Red Cross Honors Walker County Fire Rescue
Thursday, February 13, 2020
Alex, Brittany, Courtney and Devin
Firefighters, Red Cross and family
The Red Cross of Georgia honored Walker County Fire Rescue Thursday for its exemplary partnership to install free smoke alarms that saved eight lives in two recent home fires. It was the most lives saved in Georgia in a single month since the Red Cross Home Fire Campaign began in 2014.
“Our partnership with Walker County Fire Rescue is one of the strongest we have,” said Leigh Barba, executive director of the Red Cross in Northwest Georgia.
“It’s no accident that it’s saving lives.”
The Walker County total pushed the number of lives saved nationwide by the Home Fire Campaign to almost 700, including 22 lives saved in Georgia. The support of local partners and volunteers has helped make the campaign a success.
In Walker County, over the past two years, firefighters have placed a thousand free smoke alarms, supplied by the Red Cross and other organizations, in residents’ homes.
“This campaign is making a real difference in our community. We appreciate the recognition of a great relationship with the Red Cross that is a proven life saver,” said Walker County Fire Rescue Chief Blake Hodge at an awards ceremony at the Walker County Civic Center.
Also attending the ceremony were members of the three-generation family of six that survived the Dec. 11, 2019 fire in Rock Spring, which started near the Christmas tree about 2:30 a.m.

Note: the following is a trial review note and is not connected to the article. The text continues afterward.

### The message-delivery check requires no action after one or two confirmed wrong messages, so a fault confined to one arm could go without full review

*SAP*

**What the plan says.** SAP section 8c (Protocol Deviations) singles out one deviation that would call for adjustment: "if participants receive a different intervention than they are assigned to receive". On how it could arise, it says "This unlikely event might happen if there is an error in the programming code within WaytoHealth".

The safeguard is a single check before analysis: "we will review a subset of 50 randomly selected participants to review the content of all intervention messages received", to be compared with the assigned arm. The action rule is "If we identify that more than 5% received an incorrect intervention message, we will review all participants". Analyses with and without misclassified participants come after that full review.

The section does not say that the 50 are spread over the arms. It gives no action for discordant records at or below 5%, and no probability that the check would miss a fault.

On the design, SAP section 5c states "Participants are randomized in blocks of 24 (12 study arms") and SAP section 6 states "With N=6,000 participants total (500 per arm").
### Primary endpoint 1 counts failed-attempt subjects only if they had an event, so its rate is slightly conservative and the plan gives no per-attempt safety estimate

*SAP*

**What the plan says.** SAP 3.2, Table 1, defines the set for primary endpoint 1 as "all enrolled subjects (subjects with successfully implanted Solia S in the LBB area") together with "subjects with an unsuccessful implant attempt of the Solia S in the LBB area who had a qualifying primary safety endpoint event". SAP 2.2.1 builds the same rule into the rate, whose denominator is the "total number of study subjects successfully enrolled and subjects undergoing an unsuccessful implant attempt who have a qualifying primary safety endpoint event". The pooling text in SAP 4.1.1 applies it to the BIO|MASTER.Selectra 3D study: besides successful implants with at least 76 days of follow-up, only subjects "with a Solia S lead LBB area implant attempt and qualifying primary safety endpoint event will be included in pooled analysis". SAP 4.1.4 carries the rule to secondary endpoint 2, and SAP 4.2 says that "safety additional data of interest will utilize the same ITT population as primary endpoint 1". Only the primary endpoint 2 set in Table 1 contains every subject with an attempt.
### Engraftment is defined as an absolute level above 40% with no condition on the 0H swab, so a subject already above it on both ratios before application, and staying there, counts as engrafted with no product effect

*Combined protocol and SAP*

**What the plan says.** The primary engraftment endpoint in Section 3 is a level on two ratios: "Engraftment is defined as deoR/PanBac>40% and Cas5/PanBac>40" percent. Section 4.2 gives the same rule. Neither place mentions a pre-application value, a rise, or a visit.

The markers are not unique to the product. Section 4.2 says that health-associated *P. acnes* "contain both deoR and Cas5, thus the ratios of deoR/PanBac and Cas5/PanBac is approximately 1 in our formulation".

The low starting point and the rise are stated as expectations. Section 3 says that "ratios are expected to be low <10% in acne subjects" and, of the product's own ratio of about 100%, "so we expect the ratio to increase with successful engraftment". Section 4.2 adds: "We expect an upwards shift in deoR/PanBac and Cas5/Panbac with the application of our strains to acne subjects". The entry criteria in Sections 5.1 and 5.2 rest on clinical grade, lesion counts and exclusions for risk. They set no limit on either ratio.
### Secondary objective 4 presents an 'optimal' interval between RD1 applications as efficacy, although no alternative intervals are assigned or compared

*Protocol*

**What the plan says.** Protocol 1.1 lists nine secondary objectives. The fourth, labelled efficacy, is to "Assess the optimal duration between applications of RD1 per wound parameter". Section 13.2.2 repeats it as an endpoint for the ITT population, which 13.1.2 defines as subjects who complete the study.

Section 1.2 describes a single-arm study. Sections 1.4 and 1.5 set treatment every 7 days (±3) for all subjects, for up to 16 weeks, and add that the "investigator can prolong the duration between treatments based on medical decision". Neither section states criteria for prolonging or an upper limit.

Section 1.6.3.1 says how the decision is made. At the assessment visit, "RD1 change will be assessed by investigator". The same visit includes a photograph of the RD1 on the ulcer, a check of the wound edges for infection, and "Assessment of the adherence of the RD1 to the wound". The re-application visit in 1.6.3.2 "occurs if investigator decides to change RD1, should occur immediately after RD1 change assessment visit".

Brittany Mitchell, who was 31-weeks pregnant at the time, was first to hear a smoke alarm. She grabbed her two-year-old son Alex and woke her nine-year-old brother Devin Wooten.
“All I could see was flames,” Devin said. “I jumped up on a couch and then ran across a burning table out the back door. I was screaming and I could hear the smoke alarms. At first I thought it was a dream.”
It was Devin who, drawn to Walker County fire trucks at a school fair, asked his grandmother about a smoke alarm display. Within days Walker County fire safety educator Regina Dorsey had installed smoke alarms at no cost. Without them, the fire would have been grim.
“We would have had six body bags lined up in the yard without smoke alarms,” said Ms. Dorsey. “Smoke alarms save lives.”
Then on the day after Christmas, an electrical fire by a water heater triggered a smoke alarm near LaFayette. Homeowner Wayne Day, 85, called 911 and Walker County Fire Rescue came right away. The fire didn’t spread, but “you never know,” Mr. Day said.
Red Cross smoke alarms had saved two more lives. “I stopped at the fire department and asked if they could come put them in, and they did,” Mr. Day said. “It made a big difference."